In 2009 there was a global pandemic of swine flu. There were fears that the pandemic might be serious. In the UK the government commissioned GSK to manufacture a vaccine to immunise the population against the pandemic. The vaccine was known as “Pandemrix”.
GSK had previously created a pandemic vaccine against bird flu (H5N1). GSK adapted that vaccine for use in the swine flu (H1N1) pandemic. The vaccine contained an adjuvant (to stimulate the immune response) which meant that 4 times as many doses of vaccine could be produced with the same amount of antigenic material.
Pre-market clinical testing of the vaccine (especially in children) was extremely limited (or non-existent). GSK obtained an indemnity from the UK government as part of the supply contract so that in the event that it faced claims as a result of adverse reactions to the vaccine, then it could obtain reimbursement for any outlay from the UK government.
The vaccination campaign started in October 2009 and initially focussed on “at risk” groups (such as asthmatics) and healthcare workers.
In the end, it transpired that the swine flu virus was no more virulent than the annual seasonal strains of flu. Pandemrix was used in Ireland, Sweden, Finland and many other European countries as well as the UK.
By the summer of 2010, there were reports of unusual numbers of children being diagnosed with narcolepsy and a connection was made that they had all received Pandemrix. The pandemic swine flu vaccine campaign was stopped in the UK August 2010, and by that time the pandemic was also largely considered to be over.
Epidemiological studies were subsequently carried out around the world. These have shown that there is a significantly increased risk (particularly in children) between Pandemrix vaccine and narcolepsy.
In February 2013 the UK Health Protection Agency published a press release which accepted that a study published in the British Medical Journal had established a link between Pandemrix and narcolepsy in children.
In September 2013 the Secretary of State for the Department of Work and Pensions reversed his earlier adjudication that Pandemrix did not cause narcolepsy, thereby confirming that the UK government accepted that there was a link.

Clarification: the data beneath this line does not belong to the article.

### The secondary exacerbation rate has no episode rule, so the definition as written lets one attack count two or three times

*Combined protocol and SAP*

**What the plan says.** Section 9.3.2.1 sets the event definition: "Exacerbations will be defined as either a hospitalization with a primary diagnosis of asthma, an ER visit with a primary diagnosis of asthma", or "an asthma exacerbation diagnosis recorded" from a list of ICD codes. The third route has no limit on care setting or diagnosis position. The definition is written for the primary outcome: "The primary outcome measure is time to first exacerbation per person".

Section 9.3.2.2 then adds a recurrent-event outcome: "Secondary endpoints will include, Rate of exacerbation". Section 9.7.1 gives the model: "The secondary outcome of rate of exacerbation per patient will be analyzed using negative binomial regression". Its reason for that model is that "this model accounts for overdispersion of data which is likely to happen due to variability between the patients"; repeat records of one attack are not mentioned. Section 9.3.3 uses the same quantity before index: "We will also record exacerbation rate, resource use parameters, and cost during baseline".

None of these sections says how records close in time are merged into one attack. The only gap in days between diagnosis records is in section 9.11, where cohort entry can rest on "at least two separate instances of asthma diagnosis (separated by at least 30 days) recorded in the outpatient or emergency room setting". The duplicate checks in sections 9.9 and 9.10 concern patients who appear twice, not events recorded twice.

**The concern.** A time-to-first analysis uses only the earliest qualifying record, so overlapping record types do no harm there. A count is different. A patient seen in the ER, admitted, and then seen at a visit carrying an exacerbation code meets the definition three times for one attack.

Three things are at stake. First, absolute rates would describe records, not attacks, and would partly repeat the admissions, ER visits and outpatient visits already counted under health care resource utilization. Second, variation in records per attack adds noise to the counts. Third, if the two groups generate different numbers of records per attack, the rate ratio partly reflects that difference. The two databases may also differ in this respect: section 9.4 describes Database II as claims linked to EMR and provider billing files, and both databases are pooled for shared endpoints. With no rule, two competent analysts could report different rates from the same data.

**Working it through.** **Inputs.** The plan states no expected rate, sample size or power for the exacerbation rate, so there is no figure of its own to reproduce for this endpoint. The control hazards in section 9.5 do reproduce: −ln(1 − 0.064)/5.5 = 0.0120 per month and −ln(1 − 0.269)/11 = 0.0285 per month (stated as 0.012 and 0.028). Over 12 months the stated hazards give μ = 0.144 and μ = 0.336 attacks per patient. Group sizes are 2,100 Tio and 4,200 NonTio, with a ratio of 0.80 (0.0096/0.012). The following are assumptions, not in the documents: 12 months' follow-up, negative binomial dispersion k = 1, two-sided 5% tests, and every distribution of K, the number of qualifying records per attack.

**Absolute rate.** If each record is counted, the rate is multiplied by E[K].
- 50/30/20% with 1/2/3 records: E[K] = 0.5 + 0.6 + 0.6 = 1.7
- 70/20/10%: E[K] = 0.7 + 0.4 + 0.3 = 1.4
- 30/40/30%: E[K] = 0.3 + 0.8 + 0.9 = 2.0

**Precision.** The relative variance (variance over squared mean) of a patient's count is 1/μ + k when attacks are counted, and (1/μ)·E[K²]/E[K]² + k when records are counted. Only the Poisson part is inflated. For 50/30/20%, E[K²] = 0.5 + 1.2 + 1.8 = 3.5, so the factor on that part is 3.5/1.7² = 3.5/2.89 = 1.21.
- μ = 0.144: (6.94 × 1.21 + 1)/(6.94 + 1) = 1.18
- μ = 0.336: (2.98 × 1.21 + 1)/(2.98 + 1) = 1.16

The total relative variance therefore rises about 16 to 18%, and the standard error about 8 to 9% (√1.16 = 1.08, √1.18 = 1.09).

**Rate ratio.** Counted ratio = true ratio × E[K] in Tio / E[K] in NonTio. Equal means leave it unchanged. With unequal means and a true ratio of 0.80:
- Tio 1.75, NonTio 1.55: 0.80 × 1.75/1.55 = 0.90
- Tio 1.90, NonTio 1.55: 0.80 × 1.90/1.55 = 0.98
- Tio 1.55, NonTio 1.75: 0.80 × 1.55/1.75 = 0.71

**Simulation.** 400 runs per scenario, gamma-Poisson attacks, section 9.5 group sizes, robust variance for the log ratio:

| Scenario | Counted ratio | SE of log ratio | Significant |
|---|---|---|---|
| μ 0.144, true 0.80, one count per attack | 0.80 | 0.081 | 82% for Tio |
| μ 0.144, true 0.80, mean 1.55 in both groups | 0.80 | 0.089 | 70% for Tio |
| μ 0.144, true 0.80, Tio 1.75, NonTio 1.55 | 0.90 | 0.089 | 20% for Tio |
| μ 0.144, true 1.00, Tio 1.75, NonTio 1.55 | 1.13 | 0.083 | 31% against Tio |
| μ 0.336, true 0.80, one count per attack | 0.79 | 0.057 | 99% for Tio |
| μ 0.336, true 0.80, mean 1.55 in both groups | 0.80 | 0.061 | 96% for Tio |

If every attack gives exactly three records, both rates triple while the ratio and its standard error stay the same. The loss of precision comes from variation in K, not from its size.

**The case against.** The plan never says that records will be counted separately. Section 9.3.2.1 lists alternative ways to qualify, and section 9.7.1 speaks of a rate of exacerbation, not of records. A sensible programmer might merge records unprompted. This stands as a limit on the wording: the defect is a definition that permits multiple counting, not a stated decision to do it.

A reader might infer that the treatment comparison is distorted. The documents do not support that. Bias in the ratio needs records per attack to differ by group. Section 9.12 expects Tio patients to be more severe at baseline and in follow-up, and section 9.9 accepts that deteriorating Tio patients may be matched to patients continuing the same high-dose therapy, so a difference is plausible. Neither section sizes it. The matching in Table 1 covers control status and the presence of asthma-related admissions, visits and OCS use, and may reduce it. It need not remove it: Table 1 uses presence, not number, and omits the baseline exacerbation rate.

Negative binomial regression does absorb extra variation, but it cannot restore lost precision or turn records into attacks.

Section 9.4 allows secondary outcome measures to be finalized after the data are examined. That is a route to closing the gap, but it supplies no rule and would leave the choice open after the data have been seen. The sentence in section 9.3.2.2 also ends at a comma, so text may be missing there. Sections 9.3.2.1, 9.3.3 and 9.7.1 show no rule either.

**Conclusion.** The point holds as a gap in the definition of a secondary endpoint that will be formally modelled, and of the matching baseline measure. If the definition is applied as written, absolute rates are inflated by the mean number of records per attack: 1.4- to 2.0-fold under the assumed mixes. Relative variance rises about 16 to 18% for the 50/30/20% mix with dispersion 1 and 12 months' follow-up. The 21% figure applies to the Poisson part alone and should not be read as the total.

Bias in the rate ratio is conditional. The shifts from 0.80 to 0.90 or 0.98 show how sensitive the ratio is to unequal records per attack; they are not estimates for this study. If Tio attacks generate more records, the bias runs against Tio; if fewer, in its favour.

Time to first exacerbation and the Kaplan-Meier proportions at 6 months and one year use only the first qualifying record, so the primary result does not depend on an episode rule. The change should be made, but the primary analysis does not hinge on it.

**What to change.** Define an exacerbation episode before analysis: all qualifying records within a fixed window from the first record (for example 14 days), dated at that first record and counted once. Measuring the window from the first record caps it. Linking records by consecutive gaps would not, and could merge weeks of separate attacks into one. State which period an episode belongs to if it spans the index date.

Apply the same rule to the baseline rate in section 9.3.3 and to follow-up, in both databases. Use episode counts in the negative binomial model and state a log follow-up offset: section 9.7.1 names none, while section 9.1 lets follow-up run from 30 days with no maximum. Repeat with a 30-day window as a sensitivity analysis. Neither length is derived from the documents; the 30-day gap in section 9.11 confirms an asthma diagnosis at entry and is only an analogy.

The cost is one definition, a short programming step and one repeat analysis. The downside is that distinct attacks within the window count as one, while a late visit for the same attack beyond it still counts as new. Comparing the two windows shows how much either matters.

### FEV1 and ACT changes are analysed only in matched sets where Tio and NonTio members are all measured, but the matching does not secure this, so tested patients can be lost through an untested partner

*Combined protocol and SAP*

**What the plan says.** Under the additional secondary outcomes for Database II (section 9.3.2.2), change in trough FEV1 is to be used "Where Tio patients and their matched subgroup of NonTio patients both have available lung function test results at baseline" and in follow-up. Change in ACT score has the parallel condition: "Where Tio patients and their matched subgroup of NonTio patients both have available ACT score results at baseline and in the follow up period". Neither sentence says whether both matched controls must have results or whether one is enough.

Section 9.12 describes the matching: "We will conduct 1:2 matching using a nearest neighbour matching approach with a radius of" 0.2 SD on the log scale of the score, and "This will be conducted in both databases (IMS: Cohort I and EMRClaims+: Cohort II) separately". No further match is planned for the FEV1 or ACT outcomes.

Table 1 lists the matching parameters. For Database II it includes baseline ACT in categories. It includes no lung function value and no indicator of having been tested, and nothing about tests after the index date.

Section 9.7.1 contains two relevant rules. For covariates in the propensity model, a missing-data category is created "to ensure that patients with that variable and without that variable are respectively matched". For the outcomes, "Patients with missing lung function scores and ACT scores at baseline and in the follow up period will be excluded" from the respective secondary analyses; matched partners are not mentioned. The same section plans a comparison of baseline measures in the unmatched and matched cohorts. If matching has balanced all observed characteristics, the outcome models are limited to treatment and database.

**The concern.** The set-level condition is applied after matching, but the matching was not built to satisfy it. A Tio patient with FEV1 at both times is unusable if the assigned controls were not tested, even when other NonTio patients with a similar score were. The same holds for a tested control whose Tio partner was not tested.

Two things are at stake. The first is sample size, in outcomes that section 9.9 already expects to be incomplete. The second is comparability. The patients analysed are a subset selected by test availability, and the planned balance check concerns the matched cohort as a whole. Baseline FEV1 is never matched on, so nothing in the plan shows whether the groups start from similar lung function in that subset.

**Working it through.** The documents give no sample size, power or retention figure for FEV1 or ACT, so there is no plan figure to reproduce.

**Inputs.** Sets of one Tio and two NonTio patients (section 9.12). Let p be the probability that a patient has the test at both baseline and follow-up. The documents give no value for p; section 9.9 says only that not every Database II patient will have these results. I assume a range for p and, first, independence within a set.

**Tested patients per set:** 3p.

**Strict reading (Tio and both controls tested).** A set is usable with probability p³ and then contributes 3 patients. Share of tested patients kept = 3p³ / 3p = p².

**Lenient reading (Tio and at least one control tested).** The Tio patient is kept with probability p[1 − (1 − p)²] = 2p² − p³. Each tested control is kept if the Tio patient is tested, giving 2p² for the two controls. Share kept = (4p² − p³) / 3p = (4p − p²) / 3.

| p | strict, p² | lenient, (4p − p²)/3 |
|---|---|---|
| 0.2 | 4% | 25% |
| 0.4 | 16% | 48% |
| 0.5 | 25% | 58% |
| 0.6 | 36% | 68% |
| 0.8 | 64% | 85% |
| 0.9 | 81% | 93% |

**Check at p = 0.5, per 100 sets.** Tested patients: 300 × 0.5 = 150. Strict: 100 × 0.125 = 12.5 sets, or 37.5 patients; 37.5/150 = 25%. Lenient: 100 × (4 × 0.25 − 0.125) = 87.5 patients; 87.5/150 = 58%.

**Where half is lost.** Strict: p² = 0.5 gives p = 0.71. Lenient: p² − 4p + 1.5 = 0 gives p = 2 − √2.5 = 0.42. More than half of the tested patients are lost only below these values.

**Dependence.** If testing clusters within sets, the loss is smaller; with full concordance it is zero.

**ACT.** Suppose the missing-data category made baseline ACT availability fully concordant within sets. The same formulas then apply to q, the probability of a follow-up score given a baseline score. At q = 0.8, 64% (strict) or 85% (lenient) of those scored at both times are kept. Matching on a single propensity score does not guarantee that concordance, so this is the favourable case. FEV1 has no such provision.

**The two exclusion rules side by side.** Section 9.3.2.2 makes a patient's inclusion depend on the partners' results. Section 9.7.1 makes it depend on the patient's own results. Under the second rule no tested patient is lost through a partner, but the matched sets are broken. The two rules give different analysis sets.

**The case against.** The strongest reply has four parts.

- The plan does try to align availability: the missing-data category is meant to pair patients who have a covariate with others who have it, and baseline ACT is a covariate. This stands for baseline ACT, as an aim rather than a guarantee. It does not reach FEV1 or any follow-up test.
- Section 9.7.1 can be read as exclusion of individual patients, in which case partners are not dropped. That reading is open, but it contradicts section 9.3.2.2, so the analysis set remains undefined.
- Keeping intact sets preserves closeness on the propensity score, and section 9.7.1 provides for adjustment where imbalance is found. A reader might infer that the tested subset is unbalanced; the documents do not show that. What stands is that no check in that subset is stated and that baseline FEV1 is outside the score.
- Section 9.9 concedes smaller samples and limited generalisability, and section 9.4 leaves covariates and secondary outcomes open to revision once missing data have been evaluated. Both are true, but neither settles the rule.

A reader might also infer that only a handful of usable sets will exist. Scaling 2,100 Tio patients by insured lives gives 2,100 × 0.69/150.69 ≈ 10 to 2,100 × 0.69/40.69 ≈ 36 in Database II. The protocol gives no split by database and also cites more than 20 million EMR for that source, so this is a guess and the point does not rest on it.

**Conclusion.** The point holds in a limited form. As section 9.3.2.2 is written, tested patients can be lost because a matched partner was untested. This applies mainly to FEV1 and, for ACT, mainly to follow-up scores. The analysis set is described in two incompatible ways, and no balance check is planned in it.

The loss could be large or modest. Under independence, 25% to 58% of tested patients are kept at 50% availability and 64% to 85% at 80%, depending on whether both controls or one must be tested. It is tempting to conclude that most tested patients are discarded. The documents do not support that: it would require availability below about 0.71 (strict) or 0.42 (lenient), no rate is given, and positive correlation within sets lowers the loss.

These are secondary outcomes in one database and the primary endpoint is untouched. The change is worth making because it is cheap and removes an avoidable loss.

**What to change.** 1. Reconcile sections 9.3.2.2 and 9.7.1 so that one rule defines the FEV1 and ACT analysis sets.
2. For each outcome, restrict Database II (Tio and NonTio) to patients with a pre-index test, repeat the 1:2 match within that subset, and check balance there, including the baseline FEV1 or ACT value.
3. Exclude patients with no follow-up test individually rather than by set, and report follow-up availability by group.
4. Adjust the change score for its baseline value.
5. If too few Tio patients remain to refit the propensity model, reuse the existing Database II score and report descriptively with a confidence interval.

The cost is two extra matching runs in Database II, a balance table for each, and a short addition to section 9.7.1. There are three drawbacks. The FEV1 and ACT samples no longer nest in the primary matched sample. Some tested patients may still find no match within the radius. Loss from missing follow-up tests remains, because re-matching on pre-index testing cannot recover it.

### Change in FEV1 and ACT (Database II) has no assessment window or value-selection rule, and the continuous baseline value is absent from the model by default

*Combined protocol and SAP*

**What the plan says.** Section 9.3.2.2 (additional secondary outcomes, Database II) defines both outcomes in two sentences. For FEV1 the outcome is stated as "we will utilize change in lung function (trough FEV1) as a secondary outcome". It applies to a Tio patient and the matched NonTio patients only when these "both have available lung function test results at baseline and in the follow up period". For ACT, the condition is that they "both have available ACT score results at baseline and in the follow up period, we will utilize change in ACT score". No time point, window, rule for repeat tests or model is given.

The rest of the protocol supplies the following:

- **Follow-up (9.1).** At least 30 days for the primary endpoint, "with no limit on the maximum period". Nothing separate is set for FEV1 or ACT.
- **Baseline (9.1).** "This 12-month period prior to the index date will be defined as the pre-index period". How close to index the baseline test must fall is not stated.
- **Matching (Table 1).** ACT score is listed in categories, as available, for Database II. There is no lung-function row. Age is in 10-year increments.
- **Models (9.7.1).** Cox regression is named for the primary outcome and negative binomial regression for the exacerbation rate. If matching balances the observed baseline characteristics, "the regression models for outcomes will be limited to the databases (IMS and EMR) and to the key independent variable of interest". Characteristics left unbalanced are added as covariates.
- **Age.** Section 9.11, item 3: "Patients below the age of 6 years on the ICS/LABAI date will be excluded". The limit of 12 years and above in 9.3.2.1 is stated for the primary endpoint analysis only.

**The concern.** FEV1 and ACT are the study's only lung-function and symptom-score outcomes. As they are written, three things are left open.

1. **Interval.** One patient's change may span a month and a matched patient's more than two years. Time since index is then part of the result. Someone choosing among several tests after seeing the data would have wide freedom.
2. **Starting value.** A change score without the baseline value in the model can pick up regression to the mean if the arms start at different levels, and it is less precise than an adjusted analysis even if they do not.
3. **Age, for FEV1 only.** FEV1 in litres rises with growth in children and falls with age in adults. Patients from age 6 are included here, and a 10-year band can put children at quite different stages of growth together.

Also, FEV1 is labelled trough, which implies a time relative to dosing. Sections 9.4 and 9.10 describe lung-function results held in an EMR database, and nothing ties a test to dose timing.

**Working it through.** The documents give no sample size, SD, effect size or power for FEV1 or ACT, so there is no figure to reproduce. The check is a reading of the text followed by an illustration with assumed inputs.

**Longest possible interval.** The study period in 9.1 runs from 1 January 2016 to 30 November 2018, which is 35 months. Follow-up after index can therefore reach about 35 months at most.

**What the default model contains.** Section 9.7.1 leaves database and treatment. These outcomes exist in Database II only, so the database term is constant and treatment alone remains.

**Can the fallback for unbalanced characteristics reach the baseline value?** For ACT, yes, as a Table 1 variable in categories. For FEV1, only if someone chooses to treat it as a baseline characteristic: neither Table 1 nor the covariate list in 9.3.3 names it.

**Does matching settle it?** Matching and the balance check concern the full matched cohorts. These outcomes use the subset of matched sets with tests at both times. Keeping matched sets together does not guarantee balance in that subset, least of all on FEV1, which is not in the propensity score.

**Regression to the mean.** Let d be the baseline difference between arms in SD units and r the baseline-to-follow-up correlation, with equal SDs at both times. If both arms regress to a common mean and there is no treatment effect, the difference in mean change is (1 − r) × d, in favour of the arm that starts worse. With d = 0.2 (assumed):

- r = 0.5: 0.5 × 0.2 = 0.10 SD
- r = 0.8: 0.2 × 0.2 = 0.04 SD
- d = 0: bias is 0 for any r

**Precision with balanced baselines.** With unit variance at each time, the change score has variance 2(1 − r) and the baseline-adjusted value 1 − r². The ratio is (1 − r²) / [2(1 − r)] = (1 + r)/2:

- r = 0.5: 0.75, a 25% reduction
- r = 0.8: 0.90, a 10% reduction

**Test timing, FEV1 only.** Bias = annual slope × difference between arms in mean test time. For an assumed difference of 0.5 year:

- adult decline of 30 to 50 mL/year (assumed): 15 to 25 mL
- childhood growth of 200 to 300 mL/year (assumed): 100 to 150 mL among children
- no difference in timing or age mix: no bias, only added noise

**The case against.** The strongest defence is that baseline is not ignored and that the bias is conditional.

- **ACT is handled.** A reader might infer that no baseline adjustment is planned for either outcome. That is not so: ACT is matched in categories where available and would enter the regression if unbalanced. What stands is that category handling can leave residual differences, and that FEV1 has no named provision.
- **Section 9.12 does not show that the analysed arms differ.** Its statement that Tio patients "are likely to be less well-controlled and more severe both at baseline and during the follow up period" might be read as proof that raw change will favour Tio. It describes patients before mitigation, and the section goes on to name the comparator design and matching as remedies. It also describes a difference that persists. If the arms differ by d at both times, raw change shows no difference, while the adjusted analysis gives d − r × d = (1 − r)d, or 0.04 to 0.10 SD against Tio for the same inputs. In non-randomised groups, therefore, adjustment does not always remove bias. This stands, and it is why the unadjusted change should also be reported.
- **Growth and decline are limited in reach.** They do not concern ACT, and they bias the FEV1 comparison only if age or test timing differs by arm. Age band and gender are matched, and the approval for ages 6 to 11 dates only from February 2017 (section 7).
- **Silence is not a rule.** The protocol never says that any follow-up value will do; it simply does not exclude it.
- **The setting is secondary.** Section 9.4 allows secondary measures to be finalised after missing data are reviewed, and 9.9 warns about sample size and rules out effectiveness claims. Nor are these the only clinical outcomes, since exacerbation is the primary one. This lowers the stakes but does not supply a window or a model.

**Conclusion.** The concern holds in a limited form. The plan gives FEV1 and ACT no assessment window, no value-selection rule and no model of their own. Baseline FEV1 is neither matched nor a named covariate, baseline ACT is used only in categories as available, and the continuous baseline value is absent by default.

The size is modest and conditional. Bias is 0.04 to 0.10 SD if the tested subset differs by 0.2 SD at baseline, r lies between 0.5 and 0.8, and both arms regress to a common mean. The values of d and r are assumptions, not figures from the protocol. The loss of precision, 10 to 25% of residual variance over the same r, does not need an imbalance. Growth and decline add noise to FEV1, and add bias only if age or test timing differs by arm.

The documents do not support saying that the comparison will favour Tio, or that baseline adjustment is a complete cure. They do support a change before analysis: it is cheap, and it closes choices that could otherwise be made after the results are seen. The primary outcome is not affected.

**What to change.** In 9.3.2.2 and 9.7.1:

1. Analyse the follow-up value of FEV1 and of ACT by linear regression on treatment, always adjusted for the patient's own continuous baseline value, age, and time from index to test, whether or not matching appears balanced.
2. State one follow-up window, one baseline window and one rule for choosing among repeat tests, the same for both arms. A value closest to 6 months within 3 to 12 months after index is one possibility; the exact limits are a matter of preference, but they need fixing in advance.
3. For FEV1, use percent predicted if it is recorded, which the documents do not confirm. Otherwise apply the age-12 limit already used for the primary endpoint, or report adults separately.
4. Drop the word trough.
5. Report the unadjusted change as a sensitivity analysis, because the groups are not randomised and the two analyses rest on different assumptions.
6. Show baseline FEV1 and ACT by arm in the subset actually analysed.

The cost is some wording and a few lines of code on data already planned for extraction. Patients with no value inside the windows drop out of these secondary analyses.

There are 2 routes to compensation in the UK :-
Progress so far
Applications for compensation under the DWP scheme were originally refused on the basis that it was not accepted that Pandemrix causes narcolepsy. However in September 2013, the Secretary of State accepted that it had caused narcolepsy in some children. The same concession has not yet been made re adults.
Currently no awards have been made by the DWP on the grounds that narcolepsy is not a severe disability. We successfully appealed that decision to the First Tier Tribunal in August 2014. The DWP have appealed against that ruling and their appeal was heard in the Upper Tribunal on 2nd March 2015 and a decision is currently pending.
GSK had formally denied liability under the Consumer Protection Act 1987 on the grounds that they do not accept there is a causal link, that in the context of the pandemic, consumers did not have a right to expect this not to happen, and that they could not have detected the defect with the vaccine, despite the most advanced state of scientific and technical knowledge.
However, despite the formal denial, there are talks ongoing with a view to a resolution of the claims.
Making a claim
If you or a member of your family now have narcolepsy after having received Pandemrix® you may have a claim to very substantial compensation. However strict time limits apply and if you delay in making a claim there is a risk your claim may go out of time and you may not receive compensation which you would have received had you pursued a claim earlier.
We therefore strongly recommend you contact our expert team. We are now acting for 68 Claimants all UK residents when vaccinated.
Legal aid has been granted to fund the civil claim.
for further advice and assistance regarding compensation and how to proceed.
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